Preliminary Reflections on the Socialist Alliance Results
This piece was originally circulated by the author as an e-mail to other Socialist Alliance supporters in the immediate aftermath of the general election, and was not intended for publication. However, in keeping with this journal's proud tradition of nicking other people's material and reproducing it without permission, we are publishing it as an illustration of the political lessons drawn from the election results by a leading member of the Alliance.
Looking for meaningful historical benchmarks here is next to impossible. For what it's worth, the Socialist Labour Party in 1997 secured 52,000 votes in 64 constituencies – average vote 1.7%. Five left candidates saved deposits – three of them SLP.
This year, at last count, 13 left candidates saved deposits – 10 SSP, 2 SA and one SLP. I don’t have the total SLP vote in this election, but they got 7,244 in London and another 3,184 in Scotland. In London the SA received 15,940 votes. My estimate is that the total vote for left of Labour candidates in this election is three times what it was in 1997.
Is this a poor start or a good start? It depends where you’re starting from.
I left the Labour Party because I had concluded that it was utterly useless as a vehicle to advance any of the things I believed in. Everything that happened during the election confirmed this analysis.
I didn’t join the Socialist Alliance because I thought it was a ready-made alternative with any hope of making a real electoral dent in the short term, but because I thought it was necessary to work with like-minded people to construct one – and the SA seemed by far the best platform for that effort to have emerged in many years. Everything that happened during the election confirmed that analysis.I always thought – and I put it in writing several times – that the general election would be the most difficult terrain for any new, small party to contest and that it would be wrong to expect any significant gains from contesting it. This was something we had to do to lay the basis for the future (council, European, by-elections, etc). In this overall aim I think we have succeeded – certainly beyond my expectations.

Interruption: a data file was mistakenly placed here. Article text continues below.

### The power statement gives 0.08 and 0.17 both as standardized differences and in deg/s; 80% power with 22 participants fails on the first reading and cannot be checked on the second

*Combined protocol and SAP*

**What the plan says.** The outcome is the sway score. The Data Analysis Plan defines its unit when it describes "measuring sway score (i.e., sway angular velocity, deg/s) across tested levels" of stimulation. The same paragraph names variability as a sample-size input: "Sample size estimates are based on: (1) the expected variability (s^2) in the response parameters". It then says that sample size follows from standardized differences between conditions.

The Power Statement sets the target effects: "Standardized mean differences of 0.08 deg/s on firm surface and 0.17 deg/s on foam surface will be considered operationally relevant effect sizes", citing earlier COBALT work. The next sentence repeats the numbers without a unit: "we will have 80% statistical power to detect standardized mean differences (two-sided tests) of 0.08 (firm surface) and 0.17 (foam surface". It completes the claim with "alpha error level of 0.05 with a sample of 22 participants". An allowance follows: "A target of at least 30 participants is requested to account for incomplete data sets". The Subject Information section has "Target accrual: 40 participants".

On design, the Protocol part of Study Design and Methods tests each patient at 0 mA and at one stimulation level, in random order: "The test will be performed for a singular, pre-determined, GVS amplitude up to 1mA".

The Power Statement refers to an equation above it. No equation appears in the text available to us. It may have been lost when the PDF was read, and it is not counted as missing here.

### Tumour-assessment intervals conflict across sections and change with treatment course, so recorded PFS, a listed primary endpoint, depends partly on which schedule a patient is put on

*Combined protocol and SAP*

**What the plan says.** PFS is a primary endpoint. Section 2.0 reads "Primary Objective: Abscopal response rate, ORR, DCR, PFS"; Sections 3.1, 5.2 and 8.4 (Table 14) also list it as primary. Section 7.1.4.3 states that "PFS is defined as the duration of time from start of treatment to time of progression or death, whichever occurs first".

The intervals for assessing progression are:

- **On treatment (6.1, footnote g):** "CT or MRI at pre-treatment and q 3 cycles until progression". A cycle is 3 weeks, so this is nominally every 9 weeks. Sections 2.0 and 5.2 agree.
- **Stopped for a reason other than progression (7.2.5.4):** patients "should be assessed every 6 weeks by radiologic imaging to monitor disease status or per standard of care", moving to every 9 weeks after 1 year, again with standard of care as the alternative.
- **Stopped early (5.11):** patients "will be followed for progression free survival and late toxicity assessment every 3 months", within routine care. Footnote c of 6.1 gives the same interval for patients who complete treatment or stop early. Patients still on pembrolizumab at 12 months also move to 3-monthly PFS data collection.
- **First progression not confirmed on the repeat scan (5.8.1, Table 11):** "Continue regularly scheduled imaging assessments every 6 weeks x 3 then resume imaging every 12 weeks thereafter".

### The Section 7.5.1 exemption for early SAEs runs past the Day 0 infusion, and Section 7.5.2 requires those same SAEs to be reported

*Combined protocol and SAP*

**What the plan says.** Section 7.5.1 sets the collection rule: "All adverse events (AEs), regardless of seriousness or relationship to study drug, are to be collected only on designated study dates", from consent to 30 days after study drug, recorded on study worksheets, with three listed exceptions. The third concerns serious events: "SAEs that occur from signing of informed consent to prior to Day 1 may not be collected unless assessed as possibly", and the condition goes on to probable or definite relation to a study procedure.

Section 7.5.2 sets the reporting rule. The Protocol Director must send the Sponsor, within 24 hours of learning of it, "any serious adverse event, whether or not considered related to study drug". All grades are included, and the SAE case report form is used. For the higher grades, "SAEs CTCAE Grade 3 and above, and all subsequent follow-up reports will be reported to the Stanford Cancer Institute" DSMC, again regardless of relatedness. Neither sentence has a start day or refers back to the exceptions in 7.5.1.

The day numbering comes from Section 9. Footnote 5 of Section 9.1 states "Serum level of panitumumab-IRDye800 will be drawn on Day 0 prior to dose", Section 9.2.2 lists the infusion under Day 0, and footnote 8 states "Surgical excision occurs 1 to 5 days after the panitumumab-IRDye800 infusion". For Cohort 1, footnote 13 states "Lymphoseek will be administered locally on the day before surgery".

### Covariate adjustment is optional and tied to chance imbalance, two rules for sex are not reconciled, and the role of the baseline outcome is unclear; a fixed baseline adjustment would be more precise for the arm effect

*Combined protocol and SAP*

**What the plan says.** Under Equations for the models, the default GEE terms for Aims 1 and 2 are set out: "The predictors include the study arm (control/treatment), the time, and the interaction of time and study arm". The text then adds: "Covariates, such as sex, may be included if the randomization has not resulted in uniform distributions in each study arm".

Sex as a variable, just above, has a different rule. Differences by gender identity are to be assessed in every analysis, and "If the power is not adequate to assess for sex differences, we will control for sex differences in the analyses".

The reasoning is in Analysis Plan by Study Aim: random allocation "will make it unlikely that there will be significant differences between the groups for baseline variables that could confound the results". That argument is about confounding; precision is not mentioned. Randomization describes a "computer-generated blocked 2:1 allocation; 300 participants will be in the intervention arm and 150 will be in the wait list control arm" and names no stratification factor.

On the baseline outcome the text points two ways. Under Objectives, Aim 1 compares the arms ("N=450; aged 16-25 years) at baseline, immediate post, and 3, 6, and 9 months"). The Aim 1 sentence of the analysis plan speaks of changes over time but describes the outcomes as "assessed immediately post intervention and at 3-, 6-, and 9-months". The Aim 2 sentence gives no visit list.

Having started the campaign with low expectations, I admit that over the last fortnight I did begin to wonder if I had been too pessimistic. The progress made on the ground, the dynamism of the campaign, the staggering volume of work put in by comrades all over the country, the response on the streets – so in the end we did fall slightly short of what I had come to expect in the last few days of the campaign.
All the available data should be analysed, but we should remember we’re dealing with fractions of percentage points here, and it's risky to draw conclusions from them. However, it seems fair to see in the good result for the SSP the potential of the SA.
In any case, in considering the left's impact and results we should bear in mind that in the overall scheme of things they are of little consequence compared to the three salient facts about the election results:
1. There was little shift in support among the major parties in comparison to 1997.
2. The fall in the turnout is shocking – and it is overwhelmingly class-based. It is our people who are not voting – in greater numbers than ever.
3. The nightmare vote for the far right in Oldham, east London, Birmingham and elsewhere.
These are the realities and the challenges we face. We can either run away – back to the Labour Party, back to small group politics, or into non-activty – or we can face up to them together.
What was the bottom line for socialists in this election? For me, it has to have been: (1) to expose and oppose New Labour's privatisation agenda, and (2) to expose and oppose the racist tide in all its manifestations. Sadly, the remaining socialists in the Labour Party failed on both counts. The Socialist Alliance campaigned relentlessly on these issues. In doing so, we communicated with far more people than actually voted for us. Across the country, we have acquired thousands of new contacts, invaluable practical and political experience, and multiplied our name recognition many times over.
We also made inroads in the trade unions – the debate and votes at FBU and CWU conferences were affected by our election initiative. And we drew in a steady stream of ex-Labour Party and unaffiliated activists. And on balance I do think that's a good start.
Which doesn’t mean, of course, that we don’t need to look critically at all aspects of our campaign, locally and nationally. What impressed me during the campaign was the steep learning curve we all underwent. Let's keep that up after the election.